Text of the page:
I get to connect with the Before and After School Care facilitators. They have lots of great ideas to share, and sometimes even inspire classroom programming.
After school, my teaching partner and I are both in the classroom, and again, we get to connect with parents, students, and the program facilitators. We also get to see the different ways that children use classroom resources. With Kindergarten students from both classrooms in these programs, the interactions with different students, also often leads to different learning. Watching students during these learning times sometimes inspires my partner and I as we finalize plans for the next school day. This program also allows us to connect with students in the other Kindergarten class, which benefits us as we’re interacting with these students outside on the playground or in other combined activities. Relationships matter … and Before and After School Care helps with this!
I’ve come to realize that I can still head to my “office in the hall” before or after school if need be, and with a set-up plan, I still have plenty of time to get everything organized in the morning when I arrive at school. Not only can I cope with this problem, but maybe it’s not really a problem after all. How do you reframe challenging situations or experiences? What’s the value in doing so? I hope that we can all share our experiences, and maybe these stories will help all of us get a little more comfortable with the uncomfortable.
Last week, I was sitting out in the hallway one day during the first nutrition break — in my favourite spot between the water fountain and the front door— and I saw (and heard) a student running past me. I looked up and recognized him. I quietly called his name, and he stopped. I said to him, “You look angry. Would you like to sit with me in my quiet space?” He said, “Yes.” He slowly walked over to me, and he sat down beside me. For a little while, neither one of us said anything. I asked him if a few deep breaths might help, and he said that his “mom has him try this at home,” so we took some breaths together.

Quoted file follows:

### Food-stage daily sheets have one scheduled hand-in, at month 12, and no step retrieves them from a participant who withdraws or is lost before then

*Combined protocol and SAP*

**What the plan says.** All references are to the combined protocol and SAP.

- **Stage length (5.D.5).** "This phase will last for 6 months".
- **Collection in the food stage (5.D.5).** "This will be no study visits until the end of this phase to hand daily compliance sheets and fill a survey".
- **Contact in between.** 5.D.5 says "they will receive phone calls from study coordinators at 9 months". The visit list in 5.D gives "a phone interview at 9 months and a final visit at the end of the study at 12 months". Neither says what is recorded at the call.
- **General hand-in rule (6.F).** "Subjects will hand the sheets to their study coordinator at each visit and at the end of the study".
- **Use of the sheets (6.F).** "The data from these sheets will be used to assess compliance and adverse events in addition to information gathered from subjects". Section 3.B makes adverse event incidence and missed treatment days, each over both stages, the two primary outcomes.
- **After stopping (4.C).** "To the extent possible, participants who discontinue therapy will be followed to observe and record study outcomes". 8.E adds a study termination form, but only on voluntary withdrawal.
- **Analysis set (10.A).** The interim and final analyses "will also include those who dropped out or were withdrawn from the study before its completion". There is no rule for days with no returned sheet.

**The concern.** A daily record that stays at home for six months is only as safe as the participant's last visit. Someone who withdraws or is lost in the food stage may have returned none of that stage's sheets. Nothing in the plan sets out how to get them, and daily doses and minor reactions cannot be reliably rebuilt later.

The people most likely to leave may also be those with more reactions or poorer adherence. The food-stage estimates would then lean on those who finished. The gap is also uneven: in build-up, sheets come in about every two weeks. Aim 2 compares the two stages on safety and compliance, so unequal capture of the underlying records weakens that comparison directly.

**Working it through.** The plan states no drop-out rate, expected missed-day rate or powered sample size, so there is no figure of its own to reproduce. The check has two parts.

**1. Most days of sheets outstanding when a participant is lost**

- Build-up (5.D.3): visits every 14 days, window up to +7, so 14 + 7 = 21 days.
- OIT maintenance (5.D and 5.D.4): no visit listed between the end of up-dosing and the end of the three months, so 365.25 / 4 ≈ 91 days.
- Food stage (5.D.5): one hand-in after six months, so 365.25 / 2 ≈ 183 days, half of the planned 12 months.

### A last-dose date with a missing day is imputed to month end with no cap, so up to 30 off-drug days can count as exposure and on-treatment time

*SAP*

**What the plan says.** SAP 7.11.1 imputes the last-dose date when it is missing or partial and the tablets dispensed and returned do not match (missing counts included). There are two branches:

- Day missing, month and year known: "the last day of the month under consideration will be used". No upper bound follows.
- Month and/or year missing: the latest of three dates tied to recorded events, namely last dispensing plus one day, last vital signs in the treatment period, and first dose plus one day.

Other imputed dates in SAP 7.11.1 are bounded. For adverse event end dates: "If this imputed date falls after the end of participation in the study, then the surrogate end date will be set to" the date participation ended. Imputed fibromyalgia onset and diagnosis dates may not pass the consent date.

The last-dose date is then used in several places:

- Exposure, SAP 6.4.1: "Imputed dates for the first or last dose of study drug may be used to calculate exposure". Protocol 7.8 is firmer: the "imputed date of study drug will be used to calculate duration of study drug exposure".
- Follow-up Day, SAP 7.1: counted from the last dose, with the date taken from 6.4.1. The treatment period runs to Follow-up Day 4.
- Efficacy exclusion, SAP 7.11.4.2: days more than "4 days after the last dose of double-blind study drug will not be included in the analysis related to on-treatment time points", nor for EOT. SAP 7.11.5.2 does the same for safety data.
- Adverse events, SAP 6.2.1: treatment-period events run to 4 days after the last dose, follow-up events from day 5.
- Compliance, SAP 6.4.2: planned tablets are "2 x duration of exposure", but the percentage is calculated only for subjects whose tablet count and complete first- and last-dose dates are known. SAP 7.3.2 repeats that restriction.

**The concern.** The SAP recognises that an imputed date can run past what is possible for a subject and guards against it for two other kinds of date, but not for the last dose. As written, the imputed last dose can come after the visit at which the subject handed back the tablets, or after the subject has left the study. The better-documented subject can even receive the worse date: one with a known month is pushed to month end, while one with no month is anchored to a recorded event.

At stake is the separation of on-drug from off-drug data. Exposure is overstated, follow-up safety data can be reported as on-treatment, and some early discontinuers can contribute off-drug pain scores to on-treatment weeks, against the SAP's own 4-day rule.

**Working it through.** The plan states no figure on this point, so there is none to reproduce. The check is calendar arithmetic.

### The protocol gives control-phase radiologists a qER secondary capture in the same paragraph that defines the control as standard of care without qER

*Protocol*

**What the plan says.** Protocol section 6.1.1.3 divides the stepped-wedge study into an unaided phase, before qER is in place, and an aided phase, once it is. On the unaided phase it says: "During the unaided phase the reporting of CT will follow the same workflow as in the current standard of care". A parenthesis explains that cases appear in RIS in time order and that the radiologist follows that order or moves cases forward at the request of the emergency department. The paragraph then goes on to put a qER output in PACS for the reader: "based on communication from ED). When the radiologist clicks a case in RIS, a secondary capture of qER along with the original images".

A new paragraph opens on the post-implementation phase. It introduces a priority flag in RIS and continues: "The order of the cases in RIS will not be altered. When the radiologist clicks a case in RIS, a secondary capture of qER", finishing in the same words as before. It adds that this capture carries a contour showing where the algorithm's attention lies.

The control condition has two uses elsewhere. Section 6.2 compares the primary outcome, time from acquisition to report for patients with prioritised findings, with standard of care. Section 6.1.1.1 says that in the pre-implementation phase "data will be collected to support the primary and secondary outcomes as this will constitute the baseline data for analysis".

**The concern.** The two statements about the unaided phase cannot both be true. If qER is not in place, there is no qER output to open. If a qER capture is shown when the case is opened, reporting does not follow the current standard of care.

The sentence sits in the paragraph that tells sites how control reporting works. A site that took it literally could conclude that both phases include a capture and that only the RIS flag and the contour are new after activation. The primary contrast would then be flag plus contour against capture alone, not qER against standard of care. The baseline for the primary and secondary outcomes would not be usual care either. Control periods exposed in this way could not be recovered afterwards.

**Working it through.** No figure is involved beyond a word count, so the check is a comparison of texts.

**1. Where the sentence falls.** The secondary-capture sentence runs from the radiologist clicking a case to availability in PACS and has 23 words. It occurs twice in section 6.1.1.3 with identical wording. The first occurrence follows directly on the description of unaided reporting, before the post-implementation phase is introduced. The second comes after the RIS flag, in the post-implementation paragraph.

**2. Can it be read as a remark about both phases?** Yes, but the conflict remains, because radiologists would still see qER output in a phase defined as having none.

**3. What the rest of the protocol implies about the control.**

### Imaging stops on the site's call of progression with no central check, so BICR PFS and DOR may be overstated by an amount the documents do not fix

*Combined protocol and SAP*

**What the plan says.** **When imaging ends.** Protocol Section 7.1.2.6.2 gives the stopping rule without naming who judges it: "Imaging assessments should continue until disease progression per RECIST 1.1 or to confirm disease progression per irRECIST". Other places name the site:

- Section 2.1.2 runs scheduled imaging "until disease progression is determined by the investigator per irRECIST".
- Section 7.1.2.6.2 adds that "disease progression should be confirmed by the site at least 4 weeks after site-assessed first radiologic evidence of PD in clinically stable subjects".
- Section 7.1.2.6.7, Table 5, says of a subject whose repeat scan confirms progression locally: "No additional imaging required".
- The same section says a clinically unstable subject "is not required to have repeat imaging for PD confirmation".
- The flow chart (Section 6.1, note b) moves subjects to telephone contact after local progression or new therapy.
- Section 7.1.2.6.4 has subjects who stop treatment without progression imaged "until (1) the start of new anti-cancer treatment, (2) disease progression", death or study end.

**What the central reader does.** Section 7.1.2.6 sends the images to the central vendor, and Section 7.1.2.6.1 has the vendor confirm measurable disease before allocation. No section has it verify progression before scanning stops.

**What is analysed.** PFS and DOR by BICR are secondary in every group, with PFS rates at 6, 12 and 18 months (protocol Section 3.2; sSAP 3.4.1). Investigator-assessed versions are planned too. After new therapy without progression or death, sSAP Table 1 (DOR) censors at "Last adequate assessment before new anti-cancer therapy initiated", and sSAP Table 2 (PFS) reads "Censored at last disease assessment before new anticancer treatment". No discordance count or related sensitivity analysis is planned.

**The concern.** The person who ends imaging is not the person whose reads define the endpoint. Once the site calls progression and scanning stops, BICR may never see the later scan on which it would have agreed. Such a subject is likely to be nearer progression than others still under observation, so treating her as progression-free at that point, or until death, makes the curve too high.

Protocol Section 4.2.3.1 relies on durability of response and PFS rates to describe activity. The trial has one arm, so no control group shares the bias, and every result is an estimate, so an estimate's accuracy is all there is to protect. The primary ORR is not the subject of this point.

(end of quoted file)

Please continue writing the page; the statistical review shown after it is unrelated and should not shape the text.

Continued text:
That’s when he started to talk. He told me about what happened and why he was angry. He even spoke a little bit about home, and his pets. I told him that I have two dogs, and pulled up some pictures of them on my iPad. He wanted to hear a few dog stories, so I shared them with him. He laughed a few times, and you could tell from both the tone of his voice and his body language, that he was calming down.
One of the dog photographs I shared. This one made him smile.
As we were talking, I was eating my snack: an apple. He mentioned that he had an apple in his lunch bag. I asked if he wanted to go back to the classroom and get it. I said that we could eat together in the hall or that I would stay with him in his room. He said that he would like if we went back to the room together … so we did.
When we got back, we had to work through a few problems together. He wanted to sit in a chair that he couldn’t, but we compromised, and moved a different chair to the space that he wanted. I helped him choose something from his lunch to eat. I even sat down for a few minutes, and the kids around the table spoke to me about their snacks and their day so far. For the time being, everyone was calm, and that was a wonderful thing!
A few days later, the teacher on duty that day spoke to me in the staffroom as I was heating up my lunch. He said to me that I have a really good connection with this child. I explained that we’ve done some problem solving together already this year and that seemed to help. I also said that this child’s spoken to me a bit about home and what he likes, so I can use this information to help him calm down. And it was as I uttered these sentences that I was reminded of something so important … Before anything else, children need to feel safe and loved.How do wehelp students feel this way? What value might this have on their school performance? I may use my “office in the hall” as a quiet place to regroup over the nutrition breaks, but on this day, I was glad that I could share it with a student that needed this environment even more than me.
As we head into a new week, I like to remember the importance of connecting with kids, and maybe helping that one child that needs this connection most of all. What might you do to reach out this week? May we all have that terrific feeling that comes from making a difference for kids!